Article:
Reaching for the (invisible) stars

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Supernovae-stellar explosions as bright as an entire galaxy-have fascinated us since time immemorial. Yet, there are more hydrogen-poor supernovae than astrophysicists can explain. Now, a new Assistant Professor at the Institute of Science and Technology Austria (ISTA) has played a pivotal role in identifying the missing precursor star population. The results, now published in Science, go back to a conversation the involved professors had many years ago as junior scientists.

Some stars do not simply die down, but explode in a stellar blast that could outshine entire galaxies. These cosmic phenomena, called supernovae, spread light, elements, energy, and radiation in space and send galactic shock waves that could compress gas clouds and generate new stars. In other words, supernovae shape our universe. Among these, hydrogen-poor supernovae from exploding massive stars have long puzzled astrophysicists. The reason: scientists have not been able to put their finger on their precursor stars. It is almost as if these supernovae appeared out of nowhere.

“There are many more hydrogen-poor supernovae than our current models can explain. Either we can’t detect the stars that mature on this path, or we must revise all our models,” says ISTA Assistant Professor Ylva Götberg. She pioneered this work together with Maria Drout, an Associated Faculty Member of the Dunlap Institute for Astronomy & Astrophysics, University of Toronto, Canada. “Single stars would typically explode as hydrogen-rich supernovae. Being hydrogen-poor indicates that the precursor star must have lost its thick hydrogen-rich envelope. This happens naturally in a third of all massive stars through envelope stripping by a binary companion star,” says Götberg. Now, Götberg and Drout combined their areas of expertise in theoretical modeling and observation to hunt down the missing stars. Their quest is successful: they document a first-of-its-kind star population that finally bridges a large knowledge gap and sheds light on the origin of hydrogen-poor supernovae.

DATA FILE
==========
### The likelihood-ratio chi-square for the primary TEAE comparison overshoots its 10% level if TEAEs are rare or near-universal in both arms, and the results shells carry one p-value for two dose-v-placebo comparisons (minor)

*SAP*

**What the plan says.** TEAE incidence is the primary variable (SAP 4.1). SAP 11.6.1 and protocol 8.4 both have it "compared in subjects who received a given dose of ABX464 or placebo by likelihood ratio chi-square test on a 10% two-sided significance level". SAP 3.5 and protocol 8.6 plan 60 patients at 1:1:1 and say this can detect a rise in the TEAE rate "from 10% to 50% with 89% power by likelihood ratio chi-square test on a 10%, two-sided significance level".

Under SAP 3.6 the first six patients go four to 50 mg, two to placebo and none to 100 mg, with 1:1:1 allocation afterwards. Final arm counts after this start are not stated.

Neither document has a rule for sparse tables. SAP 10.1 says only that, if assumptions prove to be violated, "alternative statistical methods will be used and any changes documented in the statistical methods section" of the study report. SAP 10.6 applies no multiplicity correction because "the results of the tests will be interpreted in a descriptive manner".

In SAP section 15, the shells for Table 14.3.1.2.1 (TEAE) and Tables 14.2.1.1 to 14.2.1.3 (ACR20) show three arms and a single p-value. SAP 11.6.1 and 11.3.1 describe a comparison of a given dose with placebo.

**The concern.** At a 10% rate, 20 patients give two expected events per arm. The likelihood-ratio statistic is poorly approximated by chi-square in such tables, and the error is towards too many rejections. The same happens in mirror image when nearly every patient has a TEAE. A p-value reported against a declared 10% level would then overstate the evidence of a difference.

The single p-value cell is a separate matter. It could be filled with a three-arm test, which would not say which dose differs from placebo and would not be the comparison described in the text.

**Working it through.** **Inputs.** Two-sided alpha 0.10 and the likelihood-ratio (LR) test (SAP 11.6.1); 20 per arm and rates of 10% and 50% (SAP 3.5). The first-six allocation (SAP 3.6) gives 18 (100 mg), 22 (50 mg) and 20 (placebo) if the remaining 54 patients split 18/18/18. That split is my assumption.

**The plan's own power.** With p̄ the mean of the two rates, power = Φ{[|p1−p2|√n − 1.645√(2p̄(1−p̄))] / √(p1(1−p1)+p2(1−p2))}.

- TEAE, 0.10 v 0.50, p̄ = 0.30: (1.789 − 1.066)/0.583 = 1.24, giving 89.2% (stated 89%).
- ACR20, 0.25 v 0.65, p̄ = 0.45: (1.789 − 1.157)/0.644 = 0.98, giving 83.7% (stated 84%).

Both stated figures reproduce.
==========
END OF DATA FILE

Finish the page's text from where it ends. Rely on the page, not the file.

Binary stars and envelope stripping

The stars that Götberg and Drout search for go in pairs: interlocked in a binary star system. Some binary systems are well-known to us Earthlings: these include the brightest star in our night sky, Sirius A, and its faint companion star Sirius B. The Sirius binary system is located only 8.6 light-years away from Earth-a stone’s throw in cosmic terms. This explains Sirius A’s observed brightness in our night sky.

Astrophysicists expect the missing stars to be initially formed from massive binary systems. In a binary system, the stars would orbit around one another until the more massive star’s thick, hydrogen-rich envelope expands. Eventually, the expanding envelope experiences a stronger gravitational pull to the companion star than to its own core. This causes a transfer of mass to begin, which eventually leads the entire hydrogen-rich envelope to be stripped off, leaving the hot and compact helium core exposed-more than 10 times hotter than the Sun’s surface. This is precisely the type of stars that Götberg and Drout are looking for. “Intermediate mass helium stars stripped through binary interaction are predicted to play important roles in astrophysics. Yet, they were not observed until now,” says Götberg. In fact, there is an important mass gap between the known classes of helium stars: the more massive Wolf-Rayet (WR) stars have more than 10 times the Sun’s mass, and the low-mass subdwarf stars could have around half the Sun’s mass. However, models have predicted the precursors of hydrogen-poor supernovae to lie between 2 and 8 solar masses following stripping.